|Brief History of the Lodge|
Polar Star Lodge No. 79 was organized under Dispensation January 14, 1845, Chartered October 14, 1846, and its officers were installed Monday evening, November 12, 1846. An unexcelled history of splendid Masonic Activity has marked all the years of its existence.|
Its records from the very beginning are intact, and those pages not only record its proceedings, and the raising, vicissitudes and last call from labor of the individual members, but reflect as well the wars, public calamities and main events of history of a city, state and nation during more than a century-and-a-half.
The steamboat days of the "fabulous forties" appear in the early pages, when the lodge met at 3rd and Pine Streets and its membership included many river men, captains and pilots of that colorful period.
A pilot among them, who became world famous, was raised therein to the sublime degree of Master Mason on July 10, 1861, just as the Civil War begins to appear in the records. His name was Samuel L. Clemens, but the world knows him best as "Mark Twain". Later, during his renowned trip around the world (basis of "Innocents Abroad"), he procured that prized possession of the Lodge presented in 1868, the beautiful gavel inscribed:
"This Mallet is of Cedar cut in the Forest of Lebanon, whence Solomon obtained the Timbers for the Temple. The handle was cut by Bro. Clemens himself from a cedar planted just outside the walls of Jerusalem by Bro. Godfrey DeBouillon, the first Christian Conqueror of that City, 19th of July, 1099. The gavel in its present form was made at Alexandria, Egypt, by order of Bro. Clemens. From Bro. Sam'l L. Clemens"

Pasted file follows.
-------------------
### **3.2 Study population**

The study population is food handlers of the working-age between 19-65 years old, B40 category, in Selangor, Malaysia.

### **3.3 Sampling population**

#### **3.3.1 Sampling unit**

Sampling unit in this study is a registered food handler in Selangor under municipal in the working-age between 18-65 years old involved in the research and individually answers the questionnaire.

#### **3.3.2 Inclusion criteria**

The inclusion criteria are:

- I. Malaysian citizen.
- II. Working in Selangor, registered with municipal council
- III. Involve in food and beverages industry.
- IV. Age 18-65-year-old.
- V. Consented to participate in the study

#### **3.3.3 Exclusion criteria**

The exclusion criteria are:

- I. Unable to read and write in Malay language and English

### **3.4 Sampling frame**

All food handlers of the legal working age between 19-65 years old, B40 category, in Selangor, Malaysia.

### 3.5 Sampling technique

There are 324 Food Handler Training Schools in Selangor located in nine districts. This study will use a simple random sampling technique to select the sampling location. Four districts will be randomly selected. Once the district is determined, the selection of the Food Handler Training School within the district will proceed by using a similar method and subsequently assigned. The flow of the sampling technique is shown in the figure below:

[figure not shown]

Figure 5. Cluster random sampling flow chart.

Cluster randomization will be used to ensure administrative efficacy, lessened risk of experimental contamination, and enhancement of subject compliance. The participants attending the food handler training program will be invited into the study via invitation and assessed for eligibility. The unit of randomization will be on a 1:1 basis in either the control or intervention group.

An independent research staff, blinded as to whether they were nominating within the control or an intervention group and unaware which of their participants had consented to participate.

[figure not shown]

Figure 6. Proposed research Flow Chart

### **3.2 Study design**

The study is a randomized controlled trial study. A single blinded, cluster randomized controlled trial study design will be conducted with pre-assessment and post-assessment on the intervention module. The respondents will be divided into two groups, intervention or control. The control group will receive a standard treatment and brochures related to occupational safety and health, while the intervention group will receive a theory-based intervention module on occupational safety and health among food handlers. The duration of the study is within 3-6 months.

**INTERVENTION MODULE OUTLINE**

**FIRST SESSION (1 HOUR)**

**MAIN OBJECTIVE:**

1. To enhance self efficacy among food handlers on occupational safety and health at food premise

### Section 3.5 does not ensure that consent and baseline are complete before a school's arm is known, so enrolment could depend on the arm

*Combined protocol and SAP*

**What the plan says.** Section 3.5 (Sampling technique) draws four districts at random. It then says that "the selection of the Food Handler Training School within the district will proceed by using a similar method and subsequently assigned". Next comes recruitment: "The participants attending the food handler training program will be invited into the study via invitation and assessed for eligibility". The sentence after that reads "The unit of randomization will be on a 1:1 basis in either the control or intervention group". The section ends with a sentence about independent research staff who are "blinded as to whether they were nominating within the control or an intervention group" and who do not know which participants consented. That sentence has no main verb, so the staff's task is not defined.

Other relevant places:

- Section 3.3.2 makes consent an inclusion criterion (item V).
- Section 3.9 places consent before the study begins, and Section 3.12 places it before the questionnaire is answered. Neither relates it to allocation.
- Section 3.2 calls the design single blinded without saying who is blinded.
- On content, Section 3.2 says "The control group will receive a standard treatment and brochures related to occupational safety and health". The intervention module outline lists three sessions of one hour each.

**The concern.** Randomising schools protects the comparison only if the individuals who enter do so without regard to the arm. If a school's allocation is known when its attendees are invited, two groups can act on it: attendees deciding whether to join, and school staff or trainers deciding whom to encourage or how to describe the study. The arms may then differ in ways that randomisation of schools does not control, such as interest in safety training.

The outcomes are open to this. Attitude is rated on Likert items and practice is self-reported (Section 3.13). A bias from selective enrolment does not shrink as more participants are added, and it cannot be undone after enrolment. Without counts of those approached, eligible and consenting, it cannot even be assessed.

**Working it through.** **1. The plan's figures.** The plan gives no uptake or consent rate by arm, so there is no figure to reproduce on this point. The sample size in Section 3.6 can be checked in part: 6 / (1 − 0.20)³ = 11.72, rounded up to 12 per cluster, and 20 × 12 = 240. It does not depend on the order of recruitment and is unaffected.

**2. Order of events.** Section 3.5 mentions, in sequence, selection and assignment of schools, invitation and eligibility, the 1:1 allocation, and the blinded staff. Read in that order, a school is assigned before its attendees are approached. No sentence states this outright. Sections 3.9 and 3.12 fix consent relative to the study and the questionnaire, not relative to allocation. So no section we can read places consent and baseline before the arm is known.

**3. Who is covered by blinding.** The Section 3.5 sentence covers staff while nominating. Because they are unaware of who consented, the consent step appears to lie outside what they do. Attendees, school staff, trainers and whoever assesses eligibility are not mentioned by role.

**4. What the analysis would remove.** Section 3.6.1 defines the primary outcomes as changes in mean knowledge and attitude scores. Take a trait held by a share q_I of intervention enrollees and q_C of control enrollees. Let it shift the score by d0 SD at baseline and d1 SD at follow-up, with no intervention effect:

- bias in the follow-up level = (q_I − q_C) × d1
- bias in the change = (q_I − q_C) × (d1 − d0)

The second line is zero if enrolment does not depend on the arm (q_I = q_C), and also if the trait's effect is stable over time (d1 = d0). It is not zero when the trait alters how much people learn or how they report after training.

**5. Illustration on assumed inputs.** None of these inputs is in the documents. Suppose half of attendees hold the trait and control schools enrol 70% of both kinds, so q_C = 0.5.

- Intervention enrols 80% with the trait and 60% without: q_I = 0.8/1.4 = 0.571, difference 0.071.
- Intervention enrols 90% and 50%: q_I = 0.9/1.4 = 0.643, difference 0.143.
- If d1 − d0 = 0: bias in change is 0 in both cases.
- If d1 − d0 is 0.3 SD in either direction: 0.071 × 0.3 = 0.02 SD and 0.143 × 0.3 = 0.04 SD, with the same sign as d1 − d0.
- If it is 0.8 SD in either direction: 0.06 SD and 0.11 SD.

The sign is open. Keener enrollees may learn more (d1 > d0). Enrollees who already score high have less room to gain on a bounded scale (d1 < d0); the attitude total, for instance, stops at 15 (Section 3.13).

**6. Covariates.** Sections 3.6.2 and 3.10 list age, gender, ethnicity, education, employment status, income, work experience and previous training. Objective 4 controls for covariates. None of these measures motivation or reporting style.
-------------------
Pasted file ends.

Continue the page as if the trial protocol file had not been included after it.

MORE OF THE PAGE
Many other names prominent in the history of the City and State appear in those records too - Crittenden, Marshall, Kingsbury, Boogher, Jaccard, Bates, Bofinger, Bogy, Capen, Vandervoort, Hilliard, Orr, Ewing, Lee, Pope, Clark, McDowell, Gershenson, McNary, and Goodwin, to mention a few - and an account of the members' services from the Civil War, Spanish American War, both World Wars, Korea, and Viet-Nam, would make a history in itself.
The Lodge is proud of the distinguished names that ornament its roster, and it is proud too of those many others not famous to the outside world but written equally large in the records of the Lodge where all are equal in the great brotherhood of the fraternity - names of those who in their life and work so well exemplified the great Masonic principles.